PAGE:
Start Planting – There is nothing like planting a little something in some good, rich soil to cheer the spirit. Planting is one of the most satisfying parts of senior gardening activities. Instead of just looking at gardens, how about participating? A garden can be made just about anywhere, including on a small patio. Gardening boxes can also be elevated to table height to accommodate a wheelchair. Start seeds sprouting in containers of water, or small pots.

Check with your local nursery to see which are the best for sprouting this time of year, especially to begin indoors. They’re fun to watch grow! A nursery will help you decide what to begin with, and what supplies you will need. Your local garden club is also a great resource, and they love to help newcomers. There are many gardening books (even films) in libraries if you have never done this before. Begin simple.

Related Arts and Crafts

To go along with senior gardening activities, we have an assortment of artsy ideas throughout our web site…

FREE Templates — Lots to choose from for your projects. Go to our main craft templates page and then see where to get patterns for flowers, leaves, and even birds and animals to go with them. Use them on some of the projects we mention below.

Paint a Clay Pot
— Maybe you’d like to paint a clay pot to use for your planting (also great for artificial foliage). There are so many easy possibilities for painting clay pots, and can be made and used throughout all of the seasons. Not just spring and summer.  If you want something for the winter holidays, take a look at our samples on our painting clay pots page, and see what you can do to modify them with red and green colors, or white and blues with a snowflake.

Painting Florals on Glass — And also use the final project for displaying your flowers and cuttings. We have ideas for not only vases, but wine glasses – which can also be used for floating freshly cut blooms in a bit of water. Find out what to do at our how to paint glass page.

Creative Planters — To go along with your gardening, make a creative planter! Our ideas range from using an old vintage purse, to painting an old boot (or leave it plain). Even using an old bath tub!
See our page all about creative planter ideas.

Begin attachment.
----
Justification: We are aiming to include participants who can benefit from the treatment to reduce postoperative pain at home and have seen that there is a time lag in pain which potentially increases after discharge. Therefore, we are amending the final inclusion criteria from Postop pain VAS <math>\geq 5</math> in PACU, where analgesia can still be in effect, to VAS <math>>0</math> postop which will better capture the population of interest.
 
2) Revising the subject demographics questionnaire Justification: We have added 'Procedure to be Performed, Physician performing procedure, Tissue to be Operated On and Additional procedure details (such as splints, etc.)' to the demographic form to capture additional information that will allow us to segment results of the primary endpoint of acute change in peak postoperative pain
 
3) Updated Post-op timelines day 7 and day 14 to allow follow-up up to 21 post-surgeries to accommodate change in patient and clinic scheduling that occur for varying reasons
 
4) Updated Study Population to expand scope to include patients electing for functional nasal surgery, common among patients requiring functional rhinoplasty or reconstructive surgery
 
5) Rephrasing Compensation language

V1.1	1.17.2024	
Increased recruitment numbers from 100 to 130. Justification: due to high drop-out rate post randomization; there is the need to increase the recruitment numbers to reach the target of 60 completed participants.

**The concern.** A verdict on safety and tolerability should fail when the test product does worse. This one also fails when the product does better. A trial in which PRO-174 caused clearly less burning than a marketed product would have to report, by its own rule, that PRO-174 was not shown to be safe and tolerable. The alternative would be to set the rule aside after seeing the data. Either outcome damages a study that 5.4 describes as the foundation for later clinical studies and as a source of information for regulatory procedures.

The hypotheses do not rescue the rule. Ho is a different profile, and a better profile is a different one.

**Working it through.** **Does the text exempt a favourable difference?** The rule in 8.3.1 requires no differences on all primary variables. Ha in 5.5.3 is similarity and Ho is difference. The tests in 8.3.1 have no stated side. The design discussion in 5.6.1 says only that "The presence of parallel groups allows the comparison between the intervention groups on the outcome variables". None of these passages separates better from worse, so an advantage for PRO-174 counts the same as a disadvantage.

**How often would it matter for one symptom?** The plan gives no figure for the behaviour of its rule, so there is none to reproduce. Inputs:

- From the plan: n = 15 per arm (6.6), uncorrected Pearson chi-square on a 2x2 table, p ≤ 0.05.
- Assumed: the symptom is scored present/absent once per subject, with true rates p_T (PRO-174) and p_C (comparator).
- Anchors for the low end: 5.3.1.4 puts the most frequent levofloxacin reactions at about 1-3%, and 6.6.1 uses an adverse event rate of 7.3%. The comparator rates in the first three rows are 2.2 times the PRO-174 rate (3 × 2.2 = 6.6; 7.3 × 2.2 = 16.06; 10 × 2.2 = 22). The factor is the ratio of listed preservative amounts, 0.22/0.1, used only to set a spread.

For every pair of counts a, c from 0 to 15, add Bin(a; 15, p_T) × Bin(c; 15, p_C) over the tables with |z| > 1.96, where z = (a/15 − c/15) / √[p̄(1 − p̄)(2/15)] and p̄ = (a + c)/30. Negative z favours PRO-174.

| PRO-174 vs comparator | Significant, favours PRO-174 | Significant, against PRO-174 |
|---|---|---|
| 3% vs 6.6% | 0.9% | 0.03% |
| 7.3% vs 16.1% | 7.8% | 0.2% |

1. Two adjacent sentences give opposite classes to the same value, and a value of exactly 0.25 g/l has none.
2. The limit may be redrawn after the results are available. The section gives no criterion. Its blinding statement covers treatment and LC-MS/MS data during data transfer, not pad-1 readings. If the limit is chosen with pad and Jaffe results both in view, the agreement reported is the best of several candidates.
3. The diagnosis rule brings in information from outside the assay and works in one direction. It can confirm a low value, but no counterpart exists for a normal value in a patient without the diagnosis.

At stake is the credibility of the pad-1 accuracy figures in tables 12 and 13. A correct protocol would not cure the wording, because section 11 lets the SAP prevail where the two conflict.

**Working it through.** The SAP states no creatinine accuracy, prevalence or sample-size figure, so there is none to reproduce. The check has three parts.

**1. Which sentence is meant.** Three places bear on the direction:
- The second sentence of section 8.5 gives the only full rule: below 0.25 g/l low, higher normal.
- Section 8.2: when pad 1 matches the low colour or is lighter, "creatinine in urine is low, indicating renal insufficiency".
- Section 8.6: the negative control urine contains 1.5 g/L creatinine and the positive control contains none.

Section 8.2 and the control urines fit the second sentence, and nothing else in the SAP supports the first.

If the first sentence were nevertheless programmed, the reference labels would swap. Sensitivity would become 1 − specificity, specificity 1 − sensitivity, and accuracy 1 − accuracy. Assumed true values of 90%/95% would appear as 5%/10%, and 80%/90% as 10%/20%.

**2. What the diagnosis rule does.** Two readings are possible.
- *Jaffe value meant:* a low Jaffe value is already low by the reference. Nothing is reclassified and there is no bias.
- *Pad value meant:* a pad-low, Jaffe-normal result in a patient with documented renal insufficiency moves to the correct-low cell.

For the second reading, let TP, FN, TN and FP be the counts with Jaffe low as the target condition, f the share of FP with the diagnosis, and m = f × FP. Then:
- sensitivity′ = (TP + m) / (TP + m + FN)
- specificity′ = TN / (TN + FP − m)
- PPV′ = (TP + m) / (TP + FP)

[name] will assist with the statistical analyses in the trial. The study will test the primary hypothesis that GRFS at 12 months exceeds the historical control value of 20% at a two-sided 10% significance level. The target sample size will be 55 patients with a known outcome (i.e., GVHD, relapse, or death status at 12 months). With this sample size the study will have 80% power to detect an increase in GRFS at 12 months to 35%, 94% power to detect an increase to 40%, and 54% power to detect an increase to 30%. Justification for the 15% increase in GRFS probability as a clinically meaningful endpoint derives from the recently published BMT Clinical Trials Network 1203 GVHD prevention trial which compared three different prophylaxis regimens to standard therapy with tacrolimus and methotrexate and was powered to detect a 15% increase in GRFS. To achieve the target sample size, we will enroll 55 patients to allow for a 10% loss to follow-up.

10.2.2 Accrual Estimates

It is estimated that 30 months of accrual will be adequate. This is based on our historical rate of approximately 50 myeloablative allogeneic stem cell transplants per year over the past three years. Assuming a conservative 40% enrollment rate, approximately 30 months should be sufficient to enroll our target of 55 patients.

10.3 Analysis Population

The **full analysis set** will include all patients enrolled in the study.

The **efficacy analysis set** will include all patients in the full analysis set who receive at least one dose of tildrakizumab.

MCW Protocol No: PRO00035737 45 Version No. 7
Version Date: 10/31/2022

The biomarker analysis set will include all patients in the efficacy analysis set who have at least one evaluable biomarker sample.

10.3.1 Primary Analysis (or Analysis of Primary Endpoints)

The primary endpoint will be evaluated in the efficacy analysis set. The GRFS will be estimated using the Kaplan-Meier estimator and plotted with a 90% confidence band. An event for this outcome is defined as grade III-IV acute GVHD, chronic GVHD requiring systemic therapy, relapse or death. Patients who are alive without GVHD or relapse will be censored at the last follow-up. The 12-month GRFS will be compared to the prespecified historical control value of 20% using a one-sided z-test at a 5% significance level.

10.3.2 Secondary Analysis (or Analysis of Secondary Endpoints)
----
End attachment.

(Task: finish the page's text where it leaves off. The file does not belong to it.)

This will give you a fun way to either grow or display your hard work! And just about everyone has or can get an old or unique something-or-other to re-purpose for planting.

Our Craft Book

Easy Crafts and Gifts — We have lots of crafts in many places on our web site. But why hunt all over? Our new crafts and many from this web site are all consolidated and organized. Several floral related themes too.
Over 120 projects. PLUS, a FREE  booklet of templates and patterns for your activities.
Two books for one! Get a sneak preview at the link above.

Also See:

Spring Senior Activities — Both general things to do throughout the whole season, and links to separate pages for March, April, May.
Summer Senior Activities — General ideas for the entire summer season, plus links to separate pages for June, July, August.

to Senior Activity Ideas

Get ideas about so much more you can do for your November senior activities! November is especially known for Thanksgiving, of course. But how about something new or unusual?

(And it’s also a good idea to review the real Thanksgiving, which we know so much more about today. There are several documentaries available, and perhaps through the library).

Themes:  Corn, turkeys, Native American themes, cornucopias, pilgrim hats, teepees, bare tree branches, pine cones, fall leaves.

Crafts – Make an easy centerpiece or collage for November senior activities, using dried foliage, as seen at the top of our page. Add a peacock feather for fun! For more craft ideas, see our pages on fall crafts for the elderly, which will also point you to a variety of pages.

Another easy idea is to use a simple image from nature as inspiration for a painting or collage.  Silhouettes are especially simple. In November you can also add a bit of snow. Here are basic ideas to use as designs…

More November Senior Activities

Commemorations for November:

National Family Caregivers Month – It started in 1997 as a commemorative week during the week of Thanksgiving. But now this commemoration has evolved into a month-long acknowledgment. The National Family Caregiver Support Program was set up in the year 2000 to help caregivers who are age 70 and over. It is part of The Older Americans Act of 1965.

A good month to be mindful of those of any age who are caregivers for their family. So plan special November senior activities with them. Some towns, facilities and churches have special services, luncheons and events for caregivers.

American Indian Heritage Month – Learn about the Native American cultures and history in your area, so important to the overall history of the Americas and Thanksgiving. Consider having a tribal member visit and give a presentation. If you’d like to make a fun craft with colored “Indian corn,” see our page about fall crafts for the elderly.